I was reading an article in Scientific American this past weekend, tucked away in the “nerds only” section of the already erudite publication. It was about something I’ve thought about a million times, and, after years of proper philosophical thinking and testing on the subject, I’m a little tired of thinking about it.
However, that doesn’t mean I can’t still be amazed by the variations of prose in which the question is being asked and assessed.
Basically the question of the explanatory gap, perhaps first posited in this blatant of a manner by Thomas Nagel’s “What Is It Like To Be A Bat?”, asks what is the causal correlation between mind and body? What is the connection between when I pine over the nostalgic effects of a past memory and the patterns of activation that are relaying their way through my neural circuits? How do exchanges of sodium and potassium “give rise” to sensations and let me feel utterly unique when I embrace a breathtaking sight? You get the picture. It’s the question everyone asks. It’s the question that has been asked countless times. However, now all the sophists are scientists and they give names and apply complex terminology.
However, at the end of the day….the “explanatory gap” is an infinitely simple concept, but inherently enigmatic and, truthfully, minus some work in the field of Quantum Mechanics, its answers are still at large.
That’s why, like how I tackle most of the problems I can’t resolve, I have found beauty in not the pursuit of the answers, but the ways in which the questions are asked. Even attempts at answers seem to me to be more like questions.
That brings me back to the quote from the article I linked to above.
Where is Aunt Millie’s mind when her brain dies of Alzheimer’s? I countered to Chopra. Aunt Millie was an impermanent pattern of behavior of the universe and returned to the potential she emerged from, Chopra rejoined.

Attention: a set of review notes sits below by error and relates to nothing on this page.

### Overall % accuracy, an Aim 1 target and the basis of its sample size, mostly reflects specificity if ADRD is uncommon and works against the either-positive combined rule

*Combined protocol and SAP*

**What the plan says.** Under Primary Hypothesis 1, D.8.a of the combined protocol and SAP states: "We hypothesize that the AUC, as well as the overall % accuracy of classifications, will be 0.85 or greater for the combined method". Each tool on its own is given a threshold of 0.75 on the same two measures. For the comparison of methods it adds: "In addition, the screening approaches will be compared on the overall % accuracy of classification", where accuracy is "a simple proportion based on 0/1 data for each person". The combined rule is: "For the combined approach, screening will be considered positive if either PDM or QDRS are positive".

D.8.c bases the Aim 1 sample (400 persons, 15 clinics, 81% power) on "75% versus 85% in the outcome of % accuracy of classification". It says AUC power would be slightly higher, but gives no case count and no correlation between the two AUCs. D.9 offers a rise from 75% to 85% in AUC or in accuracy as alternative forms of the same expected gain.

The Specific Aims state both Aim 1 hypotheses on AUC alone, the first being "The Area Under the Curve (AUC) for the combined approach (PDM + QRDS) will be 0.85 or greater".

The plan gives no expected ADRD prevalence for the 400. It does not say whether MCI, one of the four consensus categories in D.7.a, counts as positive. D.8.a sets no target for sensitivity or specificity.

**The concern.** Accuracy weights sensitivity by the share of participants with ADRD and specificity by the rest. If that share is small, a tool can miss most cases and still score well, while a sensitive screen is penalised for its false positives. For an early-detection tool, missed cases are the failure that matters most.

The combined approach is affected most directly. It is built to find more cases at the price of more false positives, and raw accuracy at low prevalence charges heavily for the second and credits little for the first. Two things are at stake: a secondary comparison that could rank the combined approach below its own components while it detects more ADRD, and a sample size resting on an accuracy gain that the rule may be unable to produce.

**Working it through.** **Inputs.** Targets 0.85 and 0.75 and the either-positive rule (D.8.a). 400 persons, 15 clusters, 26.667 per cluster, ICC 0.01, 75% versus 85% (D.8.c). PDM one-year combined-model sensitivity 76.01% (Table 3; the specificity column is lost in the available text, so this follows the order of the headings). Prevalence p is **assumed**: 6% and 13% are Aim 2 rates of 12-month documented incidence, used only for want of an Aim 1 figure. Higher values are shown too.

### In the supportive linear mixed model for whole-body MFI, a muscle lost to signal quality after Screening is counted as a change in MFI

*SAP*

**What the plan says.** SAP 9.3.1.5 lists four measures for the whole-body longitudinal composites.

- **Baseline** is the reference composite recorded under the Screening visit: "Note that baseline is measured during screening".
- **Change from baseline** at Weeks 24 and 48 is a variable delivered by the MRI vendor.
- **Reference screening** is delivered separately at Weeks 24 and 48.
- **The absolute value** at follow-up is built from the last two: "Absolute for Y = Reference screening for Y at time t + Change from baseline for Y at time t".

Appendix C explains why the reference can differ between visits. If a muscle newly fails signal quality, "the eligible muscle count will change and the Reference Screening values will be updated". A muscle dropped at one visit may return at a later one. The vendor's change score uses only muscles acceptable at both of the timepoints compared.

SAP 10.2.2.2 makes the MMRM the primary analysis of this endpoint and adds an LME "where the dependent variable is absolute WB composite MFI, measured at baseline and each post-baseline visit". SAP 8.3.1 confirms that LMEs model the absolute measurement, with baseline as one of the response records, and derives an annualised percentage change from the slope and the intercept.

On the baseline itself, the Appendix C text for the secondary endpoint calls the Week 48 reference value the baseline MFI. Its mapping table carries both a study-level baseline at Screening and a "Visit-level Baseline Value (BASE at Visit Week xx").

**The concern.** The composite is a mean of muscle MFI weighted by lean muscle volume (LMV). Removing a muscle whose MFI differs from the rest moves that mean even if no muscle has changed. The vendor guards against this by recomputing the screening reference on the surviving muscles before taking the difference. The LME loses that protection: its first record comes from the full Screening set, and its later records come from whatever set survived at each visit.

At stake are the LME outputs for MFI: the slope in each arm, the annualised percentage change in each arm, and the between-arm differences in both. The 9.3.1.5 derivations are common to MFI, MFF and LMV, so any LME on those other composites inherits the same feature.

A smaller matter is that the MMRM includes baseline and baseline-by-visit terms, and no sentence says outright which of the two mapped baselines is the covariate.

mmm. Ponder that.
I feel like this came at a perfectly aligned time for my particular pattern of existence.
Just after reading that quote, I headed out to Yoga. The instructor was really driving home the concept of our own individual uniqueness and being like snowflakes, blah blah blah. However, all cliches aside, it really did make me think.
I’m always trying to be the best or the most memorable. If I make love to a woman, I want to make sure she remembers it as different. If I do research, I want my publication to be influential enough to referenced as a framework for future work. However, my existence, my patterns of behavior, as impermanent as they may be, yield the most significance I could ever ask for. I came from a potential, to which I shall return, but for now, I am not that one. I am this. I am the bearer of these words. And with that, I need not chase the answers (for which I have plenty, previous, cathartic attempts), but instead I can revel in the beauty of the questions.
But, time passes. We cannot revel forever, and it is the subtleties to which me must lay blame for harnessing our inspired minds for the labors that pursue the answers.
Therefore, I’ll be spending a good amount of time tackling this problem, but I think it’s important to start with the inherent sublimity of that which I’m diving into.
I hope to expand on my overarching theories that extend back to the explanatory gap, which rest on my initial axioms:
- Order was first, like a Rubik’s cube in the initial packaging, but chaos arose as time was introduced. The patterns in this chaos that allowed for a greater permanence of existence found ways to persevere.
- Consciousness arose as a way to be cognizant of these processes and, with this understanding, the conscious beings can arrange future patterns in a more coherent, time-lasting manner.
- This is all in pursuit of resolving back to the initial order. To complete the cycle of an attempt of the one attempting to understand itself. However, one cannot understand itself, until they split and communicate with their parts.
I hope to expand upon the dense ideas illustrated in those bullet points. They’ve taken much contemplation and it’s amazing to see how minimal the number of words were to convey the theses properly.
We have time.